Charles S. Keith.
The man and his work hang together. As is the man, so is the thing he does or makes. That impression we get from observing the man and what he does, separately or in conjunction, constitutes our estimate of his character. As to the man, we find it in his face, his attitude, his manner and what expression he gives to that which lies within. As to his work, we judge it by good ends accomplished, by its order and systematic progress and, if it be a work which involves financial matters, we judge of it by the profits accruing. A man who, in his own personality and in the work he has done, is worthy of a place in this volume is Charles S. Keith, of Kansas City, Missouri.
He is the executive head of one of the largest lumber and coal producing and distributing organizations in the United States the Central Coal & Coke Company, a corporation favorably known in business circles in nearly every state in the Union. This great company is not the creation of Mr. Keith, for it is older, in fact, than he is, but so long has he been at its head that what it is today very largely represents his constructive and directive ability.
Charles Smith Keith was born January 28, 1873, in Kansas City, Missouri, which city he has always made his home and whose welfare he has at heart. His father, the late Colonel Richard H. Keith, made Kansas City his home upon the close of the Civil War, in which he had served with honor in the army of the Confederacy. He had come out of the conflict a strong man, mentally and physically, and, in addition to possessing the traits of industry and perseverance, he was inured to hardship, so that when he began a modest coal business he was prepared to carry it on despite any obstacles he might encounter. The outgrowth of the yard established by Colonel Keith on Buff Street, Kansas City, in 1871, is the now great Central Coal & Coke Company.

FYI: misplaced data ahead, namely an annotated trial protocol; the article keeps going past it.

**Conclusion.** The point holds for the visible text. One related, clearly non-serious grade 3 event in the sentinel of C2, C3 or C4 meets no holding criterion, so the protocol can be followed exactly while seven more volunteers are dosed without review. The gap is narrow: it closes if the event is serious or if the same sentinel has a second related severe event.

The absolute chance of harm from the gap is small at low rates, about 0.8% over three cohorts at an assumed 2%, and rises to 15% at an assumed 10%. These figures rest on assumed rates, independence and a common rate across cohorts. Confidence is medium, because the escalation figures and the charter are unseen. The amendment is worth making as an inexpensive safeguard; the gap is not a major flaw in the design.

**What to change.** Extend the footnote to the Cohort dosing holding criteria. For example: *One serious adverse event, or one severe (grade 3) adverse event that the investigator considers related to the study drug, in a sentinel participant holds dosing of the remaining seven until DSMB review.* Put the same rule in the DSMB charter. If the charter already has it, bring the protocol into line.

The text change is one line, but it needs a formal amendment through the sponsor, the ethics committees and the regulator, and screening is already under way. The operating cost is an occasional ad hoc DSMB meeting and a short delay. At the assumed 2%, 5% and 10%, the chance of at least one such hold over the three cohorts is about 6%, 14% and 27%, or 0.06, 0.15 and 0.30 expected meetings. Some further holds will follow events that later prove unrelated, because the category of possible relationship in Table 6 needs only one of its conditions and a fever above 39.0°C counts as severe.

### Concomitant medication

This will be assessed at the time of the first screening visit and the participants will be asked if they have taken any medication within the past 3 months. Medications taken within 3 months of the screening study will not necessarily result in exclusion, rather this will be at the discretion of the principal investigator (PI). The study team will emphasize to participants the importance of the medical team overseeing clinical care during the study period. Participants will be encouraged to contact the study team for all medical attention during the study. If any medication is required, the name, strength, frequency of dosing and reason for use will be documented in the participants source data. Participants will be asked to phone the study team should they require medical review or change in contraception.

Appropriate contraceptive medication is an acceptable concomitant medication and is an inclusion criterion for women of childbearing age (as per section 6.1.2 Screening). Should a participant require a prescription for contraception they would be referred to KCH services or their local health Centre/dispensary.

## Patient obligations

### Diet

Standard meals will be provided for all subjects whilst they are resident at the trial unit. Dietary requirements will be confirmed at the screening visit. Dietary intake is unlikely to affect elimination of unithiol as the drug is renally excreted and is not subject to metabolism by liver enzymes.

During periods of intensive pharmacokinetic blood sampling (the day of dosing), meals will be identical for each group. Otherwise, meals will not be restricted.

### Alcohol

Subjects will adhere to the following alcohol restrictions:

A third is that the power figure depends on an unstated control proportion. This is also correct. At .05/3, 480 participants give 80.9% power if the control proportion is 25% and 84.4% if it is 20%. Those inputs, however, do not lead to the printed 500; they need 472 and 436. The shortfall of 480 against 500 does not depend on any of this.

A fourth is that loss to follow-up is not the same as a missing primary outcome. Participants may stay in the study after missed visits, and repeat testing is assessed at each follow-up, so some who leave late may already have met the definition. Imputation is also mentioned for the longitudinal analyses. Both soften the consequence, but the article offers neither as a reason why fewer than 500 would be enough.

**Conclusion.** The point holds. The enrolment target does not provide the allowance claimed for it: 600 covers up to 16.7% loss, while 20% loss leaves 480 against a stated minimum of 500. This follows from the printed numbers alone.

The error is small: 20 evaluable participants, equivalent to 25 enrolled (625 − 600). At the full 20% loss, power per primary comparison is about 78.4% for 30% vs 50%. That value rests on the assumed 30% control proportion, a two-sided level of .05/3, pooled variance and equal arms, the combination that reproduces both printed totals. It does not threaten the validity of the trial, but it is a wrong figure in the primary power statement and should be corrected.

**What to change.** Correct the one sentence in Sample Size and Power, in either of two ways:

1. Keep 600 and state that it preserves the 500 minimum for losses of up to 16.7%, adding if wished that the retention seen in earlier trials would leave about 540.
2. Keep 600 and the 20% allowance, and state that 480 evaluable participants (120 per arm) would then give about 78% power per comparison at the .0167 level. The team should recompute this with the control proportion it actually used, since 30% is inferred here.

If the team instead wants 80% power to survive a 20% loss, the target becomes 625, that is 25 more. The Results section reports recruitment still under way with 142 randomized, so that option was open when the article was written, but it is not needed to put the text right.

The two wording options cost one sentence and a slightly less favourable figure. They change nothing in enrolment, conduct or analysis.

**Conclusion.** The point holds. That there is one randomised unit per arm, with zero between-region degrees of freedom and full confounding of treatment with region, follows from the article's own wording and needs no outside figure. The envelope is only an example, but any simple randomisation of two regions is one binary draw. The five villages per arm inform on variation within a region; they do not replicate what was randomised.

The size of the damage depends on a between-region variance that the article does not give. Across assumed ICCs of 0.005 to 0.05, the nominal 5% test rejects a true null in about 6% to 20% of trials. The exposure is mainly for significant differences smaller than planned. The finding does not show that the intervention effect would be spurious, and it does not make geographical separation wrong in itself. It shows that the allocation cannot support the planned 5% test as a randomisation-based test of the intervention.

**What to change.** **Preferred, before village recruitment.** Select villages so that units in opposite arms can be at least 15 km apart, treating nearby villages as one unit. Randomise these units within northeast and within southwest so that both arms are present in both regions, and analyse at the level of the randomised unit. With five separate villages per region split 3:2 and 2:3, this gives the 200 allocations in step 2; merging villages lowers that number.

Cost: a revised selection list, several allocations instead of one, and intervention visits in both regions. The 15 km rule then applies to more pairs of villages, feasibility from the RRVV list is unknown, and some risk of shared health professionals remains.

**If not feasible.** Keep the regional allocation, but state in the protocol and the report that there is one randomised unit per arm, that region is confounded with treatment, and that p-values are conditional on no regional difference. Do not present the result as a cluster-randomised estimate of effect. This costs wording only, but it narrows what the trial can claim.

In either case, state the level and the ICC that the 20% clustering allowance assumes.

In Charles S. Keith's boyhood days there was nothing particularly to mark his individuality beyond that of other lads of his period, unless it might have been the special energy and enthusiasm with which he played the games of youth during the years he studied in the various grades of the public schools. Subsequently, he entered St. Mary's College, at St. Mary's, Kansas, and completed his education with a course at Fordham University, Fordham, New York. All these years his father had been planning for the young man's future, anxiously awaiting the day when he might begin his active training for a business career.
Young Keith was ready to begin his commercial life at the age of eighteen years. In 1891 he entered the service of the Central Coal & Coke Company, of which concern his father was president, and was assigned to a clerkship in the auditor's office at Kansas City. He was accorded no privileges or shown any preference over his fellow employees, his father being determined that the young man should make his own way up the ladder of success by his own ability and pluckiness. Nine months' work in the Kansas City office qualified Mr. Keith for duty at the mines in Missouri and Kansas, where he devoted one year to studying mining and practicing engineering. While nominally a clerk, he took advantage of every opportunity to learn the practical side of the business by entering the mines and studying every phase of the operations that came under his observation. All the time he was fitting himself for more responsible duties which would devolve upon him when he should prove capable of discharging them.